NOTES: I received a free copy of this book from the publisher in exchange for an honest review. Because this book contains 69 pieces, I decided to review it in three parts.
Well, we made it to part three of this review! Many thanks to all those who read through all three sections. I debated a lot on the wisdom of continuing my habit of reviewing separate contributions as well as the entire book, but each author put so much work into their piece, I felt it was appropriate to say at least a bit about each selection.
A thousand words (and some pictures) about depictions of Earthsea and the importance of cover art that better reflects diverse fantasy novels.
I was planning to cover this topic as part of my forthcoming review of A Wizard of Earthsea, the first book in the Earthsea Cycle (formerly trilogy) but could not cut it down to any reasonable length, and the same topic applies to many other books, including the rest of that series.
The first Earthsea book was published in 1968 and in the intervening 50 years, they’ve come to be seen as something of a classic of fantasy literature, frequently compared to Tolkien or the Chronicles of Narnia. They are not without failings (which I’ll try to address in my reviews), but the Earthsea books do have one major difference to many commonly known “classic” works of fantasy – the vast majority of LeGuin’s Earthsea characters are NOT white.
Maybe you just want a short read for the weekend. Maybe you’re looking for a read-aloud for your family, something to read alongside a child, or a book for your students that might hold your interest too. Here are five fiction and five nonfiction middle grade books that can hold the interest of an older reader – whether a teen who needs a less challenging read, adult who wants to finish a book quickly, or a family wanting to read together. Continue reading “Middle-Grade Reads for Adults”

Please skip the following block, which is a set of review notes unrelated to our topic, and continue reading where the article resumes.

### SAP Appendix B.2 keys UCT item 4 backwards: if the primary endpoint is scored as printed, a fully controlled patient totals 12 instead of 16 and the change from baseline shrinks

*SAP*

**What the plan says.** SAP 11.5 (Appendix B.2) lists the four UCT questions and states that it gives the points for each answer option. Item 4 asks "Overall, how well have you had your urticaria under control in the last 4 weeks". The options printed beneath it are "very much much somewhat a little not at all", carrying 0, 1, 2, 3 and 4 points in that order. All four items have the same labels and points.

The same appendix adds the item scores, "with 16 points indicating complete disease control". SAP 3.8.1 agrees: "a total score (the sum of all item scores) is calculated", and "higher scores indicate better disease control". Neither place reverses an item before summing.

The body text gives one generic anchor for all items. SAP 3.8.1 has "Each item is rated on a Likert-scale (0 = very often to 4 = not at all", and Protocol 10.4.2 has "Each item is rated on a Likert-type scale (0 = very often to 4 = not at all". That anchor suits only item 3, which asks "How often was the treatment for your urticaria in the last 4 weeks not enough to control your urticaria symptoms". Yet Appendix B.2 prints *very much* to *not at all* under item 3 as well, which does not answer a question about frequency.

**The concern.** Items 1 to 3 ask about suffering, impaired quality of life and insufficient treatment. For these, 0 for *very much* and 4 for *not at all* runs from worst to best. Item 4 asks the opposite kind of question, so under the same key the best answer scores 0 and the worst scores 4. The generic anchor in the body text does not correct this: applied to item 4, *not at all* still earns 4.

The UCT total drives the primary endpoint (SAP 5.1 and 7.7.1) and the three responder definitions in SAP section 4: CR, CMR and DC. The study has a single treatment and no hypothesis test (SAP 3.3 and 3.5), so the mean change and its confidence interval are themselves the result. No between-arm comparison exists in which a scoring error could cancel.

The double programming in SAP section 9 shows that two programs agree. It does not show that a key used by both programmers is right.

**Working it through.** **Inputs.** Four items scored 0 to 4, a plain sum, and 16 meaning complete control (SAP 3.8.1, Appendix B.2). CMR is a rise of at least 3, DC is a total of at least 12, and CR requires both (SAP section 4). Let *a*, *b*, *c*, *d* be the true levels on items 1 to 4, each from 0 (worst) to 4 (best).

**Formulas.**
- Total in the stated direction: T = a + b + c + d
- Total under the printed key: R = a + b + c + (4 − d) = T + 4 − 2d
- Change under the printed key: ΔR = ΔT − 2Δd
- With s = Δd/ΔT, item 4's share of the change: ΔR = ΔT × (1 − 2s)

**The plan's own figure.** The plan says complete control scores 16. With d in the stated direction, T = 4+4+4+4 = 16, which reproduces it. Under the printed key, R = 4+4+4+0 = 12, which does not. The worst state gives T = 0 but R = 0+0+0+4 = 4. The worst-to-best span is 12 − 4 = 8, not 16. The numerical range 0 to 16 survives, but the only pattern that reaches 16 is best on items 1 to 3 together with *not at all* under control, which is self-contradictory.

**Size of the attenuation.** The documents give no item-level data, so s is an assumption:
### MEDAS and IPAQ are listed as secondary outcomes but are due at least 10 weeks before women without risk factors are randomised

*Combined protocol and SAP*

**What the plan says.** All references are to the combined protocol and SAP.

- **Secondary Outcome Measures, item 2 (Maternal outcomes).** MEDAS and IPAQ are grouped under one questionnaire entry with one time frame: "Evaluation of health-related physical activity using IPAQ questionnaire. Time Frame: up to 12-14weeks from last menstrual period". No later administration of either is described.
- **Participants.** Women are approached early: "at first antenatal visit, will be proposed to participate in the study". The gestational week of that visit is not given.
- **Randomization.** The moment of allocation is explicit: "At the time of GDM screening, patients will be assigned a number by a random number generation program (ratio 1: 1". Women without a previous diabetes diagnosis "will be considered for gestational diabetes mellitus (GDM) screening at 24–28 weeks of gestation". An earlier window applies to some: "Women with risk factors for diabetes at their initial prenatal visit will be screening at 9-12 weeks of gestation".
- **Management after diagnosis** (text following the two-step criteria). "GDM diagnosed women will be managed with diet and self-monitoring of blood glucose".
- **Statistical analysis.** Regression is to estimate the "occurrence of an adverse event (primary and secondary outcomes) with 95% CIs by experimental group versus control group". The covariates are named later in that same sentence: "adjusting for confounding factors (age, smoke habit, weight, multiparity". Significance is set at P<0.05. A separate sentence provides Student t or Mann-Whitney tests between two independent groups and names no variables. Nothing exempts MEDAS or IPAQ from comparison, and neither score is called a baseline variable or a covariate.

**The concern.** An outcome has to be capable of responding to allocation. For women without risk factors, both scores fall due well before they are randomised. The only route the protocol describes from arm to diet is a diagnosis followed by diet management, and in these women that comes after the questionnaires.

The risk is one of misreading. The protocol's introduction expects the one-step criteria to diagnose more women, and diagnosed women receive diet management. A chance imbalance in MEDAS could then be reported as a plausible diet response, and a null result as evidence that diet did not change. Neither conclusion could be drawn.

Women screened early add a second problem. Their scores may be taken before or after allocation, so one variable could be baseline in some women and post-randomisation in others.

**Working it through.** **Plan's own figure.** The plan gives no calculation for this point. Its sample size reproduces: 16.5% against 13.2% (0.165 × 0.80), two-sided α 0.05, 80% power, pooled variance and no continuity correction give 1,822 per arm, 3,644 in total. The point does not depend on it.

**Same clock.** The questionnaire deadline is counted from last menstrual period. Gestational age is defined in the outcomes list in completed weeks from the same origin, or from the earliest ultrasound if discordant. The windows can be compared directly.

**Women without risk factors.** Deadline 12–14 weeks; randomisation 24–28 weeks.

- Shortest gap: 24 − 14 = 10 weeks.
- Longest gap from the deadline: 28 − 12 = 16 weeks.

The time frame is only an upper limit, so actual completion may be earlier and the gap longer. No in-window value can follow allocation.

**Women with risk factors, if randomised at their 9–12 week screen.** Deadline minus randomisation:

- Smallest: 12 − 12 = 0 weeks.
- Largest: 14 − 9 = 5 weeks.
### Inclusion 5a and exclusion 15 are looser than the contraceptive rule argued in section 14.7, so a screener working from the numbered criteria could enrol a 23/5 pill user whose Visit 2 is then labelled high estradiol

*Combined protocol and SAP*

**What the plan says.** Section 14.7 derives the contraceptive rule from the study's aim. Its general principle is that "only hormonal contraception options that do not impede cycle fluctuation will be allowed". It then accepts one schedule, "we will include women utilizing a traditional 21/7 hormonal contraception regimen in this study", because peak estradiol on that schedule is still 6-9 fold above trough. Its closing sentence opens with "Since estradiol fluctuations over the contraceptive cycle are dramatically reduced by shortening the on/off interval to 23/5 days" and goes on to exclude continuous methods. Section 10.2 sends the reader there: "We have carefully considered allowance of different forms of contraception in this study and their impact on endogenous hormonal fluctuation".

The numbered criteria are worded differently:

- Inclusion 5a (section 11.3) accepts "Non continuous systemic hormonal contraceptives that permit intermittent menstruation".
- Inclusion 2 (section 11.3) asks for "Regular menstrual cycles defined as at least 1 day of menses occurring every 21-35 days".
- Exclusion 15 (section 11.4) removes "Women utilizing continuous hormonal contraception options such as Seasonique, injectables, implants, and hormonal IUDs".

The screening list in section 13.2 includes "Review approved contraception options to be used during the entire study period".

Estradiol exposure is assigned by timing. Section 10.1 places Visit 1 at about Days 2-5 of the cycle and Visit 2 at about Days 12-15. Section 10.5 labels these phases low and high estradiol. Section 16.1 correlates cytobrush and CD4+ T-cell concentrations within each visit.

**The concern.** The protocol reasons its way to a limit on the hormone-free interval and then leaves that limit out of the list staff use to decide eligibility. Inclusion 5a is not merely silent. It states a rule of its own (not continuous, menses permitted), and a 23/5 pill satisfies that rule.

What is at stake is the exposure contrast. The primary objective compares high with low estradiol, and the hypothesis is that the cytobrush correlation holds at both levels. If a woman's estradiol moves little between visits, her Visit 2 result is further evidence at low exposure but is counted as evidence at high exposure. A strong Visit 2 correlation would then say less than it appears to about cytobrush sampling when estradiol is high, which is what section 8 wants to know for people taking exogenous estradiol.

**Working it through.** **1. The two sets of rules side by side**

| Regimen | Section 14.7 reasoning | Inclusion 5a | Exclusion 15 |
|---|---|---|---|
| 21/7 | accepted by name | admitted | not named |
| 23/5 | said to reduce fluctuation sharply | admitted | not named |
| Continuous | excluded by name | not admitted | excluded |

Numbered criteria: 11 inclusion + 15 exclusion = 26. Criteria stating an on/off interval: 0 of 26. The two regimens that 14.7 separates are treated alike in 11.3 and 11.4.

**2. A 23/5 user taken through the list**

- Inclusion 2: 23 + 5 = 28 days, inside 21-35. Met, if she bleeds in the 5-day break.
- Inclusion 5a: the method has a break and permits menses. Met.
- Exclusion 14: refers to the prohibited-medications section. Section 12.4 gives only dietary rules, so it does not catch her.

Trying to decide the next course of action for my board book review series.
Way back in early 2017 (actually end of 2016 but the first post went up in 2017), I started reviewing diverse board books. We had little kids again, and with my newfound passion for diverse literature, I wanted to build a collection that was diverse from the very beginning and do better by our youngest children.
My first priority was books with black children or African-American authors, but it was also important to me that our board books represented the world around us, so pretty soon I was collecting more books so that other groups were represented as well. Our daily life does not, to my knowledge, include Native Americans, so I wanted to be sure to represent #ownvoices indigenous board books. A few people have also given us diverse books (either from our wish list or just because they’re awesome).
I also wanted to include both fiction and nonfiction, and have been surprised and very pleased with the amount of diverse nonfiction I was able to find.